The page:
Director: Lorene Scafaria
Starring: Constance Wu, Jennifer Lopez, Julia Stiles, Keke Palmer, Lili Reinhart, Wai Ching Ho
While one could be forgiven for making certain assumptions about a movie about con artists strippers – after all, it does sound like the premise for a 1970s exploitation film – from the get go Lorene Scafaria’s energetic caper film Hustlers sets about defying any such expectations. Based on the true story first captured in Jessica Pressler’s New York Magazine feature, the tables are turned as the exploited become the exploiters in this interesting and thoroughly entertaining film.
Having recently started dancing at the strip club Moves, Destiny (Constance Wu) is not finding it to be as lucrative as she’d hoped. But when she is taken under the wing of queen bee Ramona (Jennifer Lopez), she quickly learns how to squeeze her cashed up, Wall Street clientele for everything they are worth. When the Global Financial Crisis hits, however, the rivers of gold dry up. Their clientele disappears and those who do remain are not nearly as extravagant as they used to be. So with desperate times calling for desperate measures, what starts out as a standard ‘fishing’ operation – going out into bars and luring potential clients back to the club – turns into something more devious as they set about drugging these men and fleecing their bank accounts.
Part gangster film, part caper film, part workplace drama, Hustlers feels like a lot of things. There’s a little bit of Scorsese. There’s a little bit of Soderbergh. One thing that Hustlers does not feel like, however, is a stripper movie. We have seen the world of strip clubs and pole dancing numerous times in movies before, but nearly always in male-focused crime dramas or comedies, entering the space with our characters, positioned as clients. What makes Hustlers stand out is that it is not only a film about women, it is so clearly a film by women. Writer-director Scafaria brings a distinctly female gaze to this place which has always been presented as the very manifestation of the male gaze. Our perspective is aligned with the dancers, not the clients. The club becomes a workplace, not a sexual fantasy land. It is the dancers who are empowered while, for much of the film, it is the clients who are being taken advantage of. Even the presentation of the dances is different. While cinematographer Todd Banhazl is male, he retains this female point of view. His camera does not leer. It does not ogle. Ramona’s first dance, when we first encounter her as a character, is an incredibly powerful moment because we are seeing it through the admiring eyes of Destiny rather than through those of the men sitting in the front row throwing dollar bills. While Hustlers willingly interrogates their criminal behaviour, it remains entirely nonjudgemental about working in the sex industry.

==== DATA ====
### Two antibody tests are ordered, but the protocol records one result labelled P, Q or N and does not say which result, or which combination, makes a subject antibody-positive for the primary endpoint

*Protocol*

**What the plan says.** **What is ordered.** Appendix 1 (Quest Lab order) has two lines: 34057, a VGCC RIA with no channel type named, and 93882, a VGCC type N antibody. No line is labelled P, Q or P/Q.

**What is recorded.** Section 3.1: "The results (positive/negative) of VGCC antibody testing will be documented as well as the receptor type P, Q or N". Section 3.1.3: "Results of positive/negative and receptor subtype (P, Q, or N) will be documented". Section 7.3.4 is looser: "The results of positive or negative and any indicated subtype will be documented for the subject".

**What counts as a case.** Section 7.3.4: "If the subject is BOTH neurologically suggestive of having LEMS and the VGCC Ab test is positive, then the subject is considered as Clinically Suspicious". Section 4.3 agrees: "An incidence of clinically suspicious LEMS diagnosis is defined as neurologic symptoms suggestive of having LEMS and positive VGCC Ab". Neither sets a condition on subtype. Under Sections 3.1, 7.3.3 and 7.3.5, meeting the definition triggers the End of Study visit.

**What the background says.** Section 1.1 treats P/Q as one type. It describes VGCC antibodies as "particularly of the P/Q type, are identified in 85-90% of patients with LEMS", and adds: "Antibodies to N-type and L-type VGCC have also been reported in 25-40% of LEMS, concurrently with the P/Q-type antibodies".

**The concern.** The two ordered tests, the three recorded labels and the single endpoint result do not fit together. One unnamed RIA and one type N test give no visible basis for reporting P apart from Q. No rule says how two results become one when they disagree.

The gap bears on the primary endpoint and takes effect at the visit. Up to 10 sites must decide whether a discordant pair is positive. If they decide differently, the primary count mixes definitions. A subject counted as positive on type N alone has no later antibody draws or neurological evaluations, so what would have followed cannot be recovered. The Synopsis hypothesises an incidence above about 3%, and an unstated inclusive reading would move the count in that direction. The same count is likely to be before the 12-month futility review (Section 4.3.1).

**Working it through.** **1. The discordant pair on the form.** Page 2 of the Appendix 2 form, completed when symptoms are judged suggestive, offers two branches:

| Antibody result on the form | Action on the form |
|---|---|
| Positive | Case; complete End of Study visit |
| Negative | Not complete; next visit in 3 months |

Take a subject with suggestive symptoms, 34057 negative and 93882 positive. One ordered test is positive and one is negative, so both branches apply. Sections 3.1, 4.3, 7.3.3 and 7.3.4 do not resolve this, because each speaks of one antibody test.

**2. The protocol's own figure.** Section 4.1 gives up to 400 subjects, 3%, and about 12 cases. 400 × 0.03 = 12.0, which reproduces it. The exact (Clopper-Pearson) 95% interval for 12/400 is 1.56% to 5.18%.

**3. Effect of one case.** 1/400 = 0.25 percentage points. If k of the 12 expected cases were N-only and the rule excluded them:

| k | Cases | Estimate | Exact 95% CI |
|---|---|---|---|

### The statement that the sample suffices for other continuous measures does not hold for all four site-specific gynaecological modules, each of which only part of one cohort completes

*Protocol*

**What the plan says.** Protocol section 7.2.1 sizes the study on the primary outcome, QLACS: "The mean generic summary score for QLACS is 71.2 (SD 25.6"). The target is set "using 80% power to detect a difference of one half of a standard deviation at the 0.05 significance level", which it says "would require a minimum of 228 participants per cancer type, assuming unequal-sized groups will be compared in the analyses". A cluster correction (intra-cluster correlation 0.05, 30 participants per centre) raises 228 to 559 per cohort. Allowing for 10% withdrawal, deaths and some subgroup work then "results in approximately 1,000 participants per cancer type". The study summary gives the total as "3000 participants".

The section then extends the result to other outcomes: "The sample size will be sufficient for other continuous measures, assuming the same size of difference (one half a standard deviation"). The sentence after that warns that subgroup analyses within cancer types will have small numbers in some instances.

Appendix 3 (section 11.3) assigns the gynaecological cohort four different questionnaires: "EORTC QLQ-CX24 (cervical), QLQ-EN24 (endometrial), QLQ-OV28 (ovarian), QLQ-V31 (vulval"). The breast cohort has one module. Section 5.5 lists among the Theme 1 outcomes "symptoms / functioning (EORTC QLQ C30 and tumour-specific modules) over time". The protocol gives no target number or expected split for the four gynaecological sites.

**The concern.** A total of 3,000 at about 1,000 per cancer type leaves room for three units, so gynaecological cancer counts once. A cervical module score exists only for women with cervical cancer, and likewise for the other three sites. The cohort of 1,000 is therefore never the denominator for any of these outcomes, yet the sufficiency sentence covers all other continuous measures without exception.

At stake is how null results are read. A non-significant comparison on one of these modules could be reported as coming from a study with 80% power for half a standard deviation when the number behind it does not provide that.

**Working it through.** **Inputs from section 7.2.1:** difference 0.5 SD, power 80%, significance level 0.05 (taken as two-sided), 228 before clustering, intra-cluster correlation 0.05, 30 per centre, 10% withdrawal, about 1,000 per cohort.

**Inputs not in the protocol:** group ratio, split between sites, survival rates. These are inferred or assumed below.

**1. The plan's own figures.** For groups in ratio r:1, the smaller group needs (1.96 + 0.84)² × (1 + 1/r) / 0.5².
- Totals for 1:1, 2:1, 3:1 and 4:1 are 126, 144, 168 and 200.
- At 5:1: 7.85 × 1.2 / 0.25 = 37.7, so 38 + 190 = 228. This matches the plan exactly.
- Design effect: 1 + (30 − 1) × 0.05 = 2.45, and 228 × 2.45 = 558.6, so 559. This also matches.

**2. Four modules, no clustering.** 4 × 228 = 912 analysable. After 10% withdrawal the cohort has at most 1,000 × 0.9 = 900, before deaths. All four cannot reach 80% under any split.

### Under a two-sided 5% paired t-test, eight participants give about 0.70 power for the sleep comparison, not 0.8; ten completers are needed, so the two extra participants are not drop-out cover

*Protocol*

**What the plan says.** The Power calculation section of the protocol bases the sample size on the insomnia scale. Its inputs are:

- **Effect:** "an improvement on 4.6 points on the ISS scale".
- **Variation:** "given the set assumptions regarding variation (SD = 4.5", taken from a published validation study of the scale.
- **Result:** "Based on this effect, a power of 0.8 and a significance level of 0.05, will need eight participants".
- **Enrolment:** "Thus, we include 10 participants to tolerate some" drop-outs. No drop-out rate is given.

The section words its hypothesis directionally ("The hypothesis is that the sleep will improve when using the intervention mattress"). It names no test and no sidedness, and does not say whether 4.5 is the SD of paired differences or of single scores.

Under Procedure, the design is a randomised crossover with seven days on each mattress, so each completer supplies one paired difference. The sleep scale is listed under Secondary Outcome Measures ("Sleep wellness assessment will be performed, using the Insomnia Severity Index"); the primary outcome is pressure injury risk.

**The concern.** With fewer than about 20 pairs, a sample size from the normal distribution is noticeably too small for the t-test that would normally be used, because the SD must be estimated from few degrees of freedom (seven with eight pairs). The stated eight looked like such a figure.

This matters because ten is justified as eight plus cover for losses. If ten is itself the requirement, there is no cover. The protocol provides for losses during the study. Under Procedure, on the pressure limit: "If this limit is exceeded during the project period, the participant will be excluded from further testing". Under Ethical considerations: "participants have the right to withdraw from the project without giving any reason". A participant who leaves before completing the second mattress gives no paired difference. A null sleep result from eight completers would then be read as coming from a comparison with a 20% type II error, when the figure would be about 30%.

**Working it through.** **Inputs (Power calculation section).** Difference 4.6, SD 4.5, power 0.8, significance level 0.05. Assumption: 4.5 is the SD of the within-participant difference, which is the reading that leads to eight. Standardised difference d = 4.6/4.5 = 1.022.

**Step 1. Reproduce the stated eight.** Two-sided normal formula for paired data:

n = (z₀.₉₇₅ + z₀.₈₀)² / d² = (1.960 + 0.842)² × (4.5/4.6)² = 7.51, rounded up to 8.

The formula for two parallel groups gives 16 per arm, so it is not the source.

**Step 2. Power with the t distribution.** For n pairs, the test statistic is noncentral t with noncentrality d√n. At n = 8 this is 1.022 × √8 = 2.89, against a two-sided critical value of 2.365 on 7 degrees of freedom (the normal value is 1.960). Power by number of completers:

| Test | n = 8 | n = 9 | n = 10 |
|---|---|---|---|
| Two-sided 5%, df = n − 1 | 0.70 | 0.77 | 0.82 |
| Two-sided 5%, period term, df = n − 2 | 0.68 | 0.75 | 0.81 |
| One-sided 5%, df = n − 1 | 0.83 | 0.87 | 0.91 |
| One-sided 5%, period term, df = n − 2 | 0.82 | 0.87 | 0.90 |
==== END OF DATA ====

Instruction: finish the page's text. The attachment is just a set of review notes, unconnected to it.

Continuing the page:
There is an interesting moral ambiguity to Hustlers. In Ramona’s mind, stealing from the Wall Street types who have profited from other people’s struggle and caused the financial crisis that has hit society makes them morally justified, Robin Hood-like figures. But as our protagonist and narrator, it is Destiny who is our guide to navigating that ambiguity. Her narration is delivered in the form of an interview with a journalist (Julia Stiles) working on the story seven years after the fact, meaning not only does it have the perspective of hindsight, but it is also her attempt to justify her actions to someone else. Through her telling of the story, we understand where they were coming from. With so many of society’s cards stacked agains them, these enterprising women were looking for any way the game could be rigged in their favour, and for much of it she is unapologetic. But as their eyes grew bigger and their racket expanded, we see Destiny’s ability to continue to believe Ramona’s narrative being challenged.
Having established herself on television, Constance Wu made a splash with her lead role in last year’s breakout hit, Crazy Rich Asians, and continues to show her big screen credentials here. Her layered performance across the two time periods succeeds in making us feel sympathy for Destiny without every making her an object of pity. As good as Wu is, though, there is no doubting that this is Jennifer Lopez’s movie. While Lopez has been one of the world’s biggest stars for two decades, we have never seen a performance from her like this before. J-Lo’s impactful entrance in the aforementioned dance scene, strong and sexy but not leering, perfectly encapsulates the film’s third wave feminist, power-through-embracing-sexuality mentality. Ramona is a powerhouse, with a charisma that ensures she draws eyes wherever she goes (a quality no doubt helped by Lopez being the clear A-lister in the cast). She is all business and strategy. She knows the world in which she operates. But she is also incredibly genuine in her care for her friends. This is a career defining performance.
In both form and substance, Hustlers is so much more than it might have been. It offers fantastic performances, a different perspective on a world too often rendered two dimensional on screen, and astute observations about the impact of the GFC on the working classes rather than just focusing on the perpetrators, all wrapped up in a really entertaining package, and could be a left field contender come awards season.
Review by Duncan McLean
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